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Flashcards in Renal Failure Deck (34)
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1

What is polyuria

The frequent passage of large volumes of urine

2

What is dysuria

Discomfort or burning with urination

3

What is haematuria

The presence of blood in urine

4

What is proteinuria

Protein in urine

5

What is uraemia

Kidneys cannot remove urea from the body so waste from urine accumulates in the blood

6

How can renal function be measured

Serum urea
Serum creatinine
eGFR - estimated glomerular filtration rate
24 hour urine collection - best measure

7

Describe eGFR

Modern quick way of looking at renal function calculated from U&Es measurement

8

What happens during renal failure

Loss of renal excretory function
Loss of water and electrolyte balance
Loss of acid base balance
Loss of renal endocrine function

9

What is controlled by renal endocrine function

Erythropoietin
Calcium metabolism
Renin secretion

10

Describe the different types of renal failure

Acute renal failure - rapid loss of renal function usually over hours or days
Chronic renal failure - gradual loss of renal function usually over many years

11

What are the types of causes of renal failure

Pre-renal
Renal
Post-renal

12

What are the pre-renal causes of renal failure

Hypoperfusion of the kidney
Shock
Renal artery or aorta disease
Caused by sudden and severe drop in blood pressure or interruption of blood flow to the kidneys from severe injury or illness

13

What are the renal causes of renal disease

Chronic disease
Drug damage
Trauma
Rhabdomyolysis
Caused by direct damage to the kidneys by inflammation, toxins, drugs, infection or reduced blood supply

14

What are the post-renal causes of renal failure

Renal outflow obstruction
Caused by sudden obstruction of urine flow due to enlarged prostate, kidney stones, bladder tumour or injury

15

What are the signs of acute renal failure

Rapid loss of renal function - creatinine >200umol/L
Anuric initially with volume overload
Ankle oedema or sacral oedema if bed bound
Pulmonary oedema and breathlessness
Raised jugular venous pressure (JVP)
Weight gain
Gradually progresses to polyuria
Development of hypekalaemia (high K+)
Development of uraemia and acidosis

16

What causes acute renal failure and how is it treated

Usually a pre-renal cause
Usually reversible with time
Renal support until recovery - dialysis and nutrition

17

What are the causes of primary renal failure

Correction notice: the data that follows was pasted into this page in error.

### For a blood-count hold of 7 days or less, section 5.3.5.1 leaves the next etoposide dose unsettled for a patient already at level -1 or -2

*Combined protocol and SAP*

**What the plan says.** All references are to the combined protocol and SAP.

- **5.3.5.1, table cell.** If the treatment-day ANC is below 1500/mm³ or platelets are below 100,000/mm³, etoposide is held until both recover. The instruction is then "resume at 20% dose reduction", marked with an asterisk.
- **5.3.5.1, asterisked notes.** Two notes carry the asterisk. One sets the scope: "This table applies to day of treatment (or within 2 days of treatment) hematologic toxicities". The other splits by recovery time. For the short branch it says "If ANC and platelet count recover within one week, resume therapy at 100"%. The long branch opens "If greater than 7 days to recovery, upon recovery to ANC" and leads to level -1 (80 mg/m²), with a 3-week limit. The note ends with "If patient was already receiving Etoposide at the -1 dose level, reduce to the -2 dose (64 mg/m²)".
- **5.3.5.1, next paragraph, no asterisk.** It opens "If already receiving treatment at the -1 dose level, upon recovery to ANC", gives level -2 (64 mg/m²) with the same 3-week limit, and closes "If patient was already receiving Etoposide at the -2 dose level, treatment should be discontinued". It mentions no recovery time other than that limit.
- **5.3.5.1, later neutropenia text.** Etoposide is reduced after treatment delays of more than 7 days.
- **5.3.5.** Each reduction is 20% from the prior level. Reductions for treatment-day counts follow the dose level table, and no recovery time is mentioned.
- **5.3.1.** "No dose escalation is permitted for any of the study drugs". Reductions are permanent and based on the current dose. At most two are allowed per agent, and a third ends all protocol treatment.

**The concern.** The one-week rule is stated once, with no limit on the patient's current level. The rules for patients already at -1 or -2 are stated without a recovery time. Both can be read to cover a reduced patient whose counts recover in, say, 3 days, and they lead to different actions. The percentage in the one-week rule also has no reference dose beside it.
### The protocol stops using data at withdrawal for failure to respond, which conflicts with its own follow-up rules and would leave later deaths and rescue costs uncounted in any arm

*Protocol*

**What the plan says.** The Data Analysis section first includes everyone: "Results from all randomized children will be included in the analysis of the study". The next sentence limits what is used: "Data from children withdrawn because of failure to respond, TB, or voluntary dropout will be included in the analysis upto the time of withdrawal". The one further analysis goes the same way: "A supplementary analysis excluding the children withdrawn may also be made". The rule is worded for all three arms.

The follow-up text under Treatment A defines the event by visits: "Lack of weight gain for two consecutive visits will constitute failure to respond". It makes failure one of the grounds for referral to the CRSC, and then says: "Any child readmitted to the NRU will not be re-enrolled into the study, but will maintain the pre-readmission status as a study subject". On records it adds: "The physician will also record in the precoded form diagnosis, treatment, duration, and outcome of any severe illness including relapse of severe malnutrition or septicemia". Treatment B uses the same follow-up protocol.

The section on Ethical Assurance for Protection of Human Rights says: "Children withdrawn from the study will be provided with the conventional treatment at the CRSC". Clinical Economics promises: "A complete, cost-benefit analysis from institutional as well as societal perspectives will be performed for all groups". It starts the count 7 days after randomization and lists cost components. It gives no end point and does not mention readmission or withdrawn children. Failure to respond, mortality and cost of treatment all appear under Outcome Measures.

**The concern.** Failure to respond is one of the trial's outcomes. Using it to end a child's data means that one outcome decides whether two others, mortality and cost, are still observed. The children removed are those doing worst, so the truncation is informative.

(Rare)
Glomerulonephritis
Polycistic kidney disease

18

What are the causes of secondary renal failure

Diabetes (30%)
Hypertension (20%)
Drug therapy
Vasculitis
Renal artery disease/aorta disease

19

What are the signs of glomerulonephritis

Haematuria/proteinuria - otherwise healthy individual
Gradual progression to hypertension and chronic renal failure

20

What is nephrotic syndrome and what are the signs

A complication of glomerulonephritis
Excessive loss of protein in the urine - >3g in 24 hours
Loss of plasma oncotic pressure
Oedema
Hypercoagulable state - loss of clotting factors - AT3 deficiency
Dehydration raises other coagulation factor concentrations

21

Which drugs should be avoided in patients with renal disease

NSAIDs - inhibit glomerular blood flow and cause interstitial nephritis
Nephrotoxic drugs - cyclosporin

22

How may renal vascular disease present

Reduced blood flow to the kidney - atheroma of renal arter/aorta or hypertension of the renal artery
Microangiopathy - immune reaction causing small blood vessel damage, RBC damage and thrombosis - E.Coli 0157

23

What are causes of immune mediated renal damage

Multiple myeloma - plasma cell tumour, excess light chain production clogs kidneys - tubular nephritis results
Good pasture’s syndrome - Anti-glomerular basement membrane antibody (anti-gbm)
Vasculitis - SLE and variants

24

What is polycistic disease and what does it cause

Gene mutation (PFD1, 2 or 3)
Can be inherited or spontaneous
Causes multiple cysts in the renal parenchyma
Enlarged kidney
Progressive destruction of normal kidney
Gradual renal failure

25

When is end stage renal disease diagnosed

eGFR <15ml/min
Creatinine 800-1000umol/L

26

What is the normal GFR

90+ml/min

27

How is chronic renal failure managed

Reduce the rate of decline:
Eliminate nephrotoxic drugs
Control hypertension
Control diabetes
Control vasculitis disease
Use of steroids/other immune suppressant drugs
Correct fluid balance - restrict fluid intake, restrict salt, potassium, protein
Correct deficiencies - anaemia (erythropoietin), calcium (Vit D)
Remove outflow obstruction - renal stones or prostate enlargement
Treat infection - chronic renal system infection

28

What are the signs of chronic renal failure

Anaemia
Hypertension
Renal bone disease:
Low Ca, high PO4
Hyperthyroidism
Osteomalacia

29

What are the symptoms of chronic renal failure

Insidious - may be few
Polyuria
Nocturnia
Tired and weak
Nausea

30

What is renal replacement therapy

Replaces the functions of the kidney
Not a cure

31

What are common renal malignancies

Renal cell carcinoma
Transitional cell carcinoma

32

Describe a renal cell carcinoma

Renal tubular cell tumour
Abdominal mass and haematuria
Commoner in men and smokers
Hypertension (renin) and polycythaemia (EPO)

33

Describe a transitional cell carcinoma

Usually bladder - ureter/kidney possible
Haematuria - often asymptomatic

34

What is important in dentistry and renal disease

Check all drugs with renal physician - avoid NSAIDS and some tetracyclines, reduce dose of most others
Growth may be slow in children - tooth eruption may be delayed
Secondary effects of anaemia - oral ulceration, dyaesthesias - painful mucosa and tongue
White patches - uraemia stomatitis
Oral opportunistic infections
Dry mouth and taste disturbance
Bleeding tendencies - platelet dysfunction
Renal osteoid Ts trophy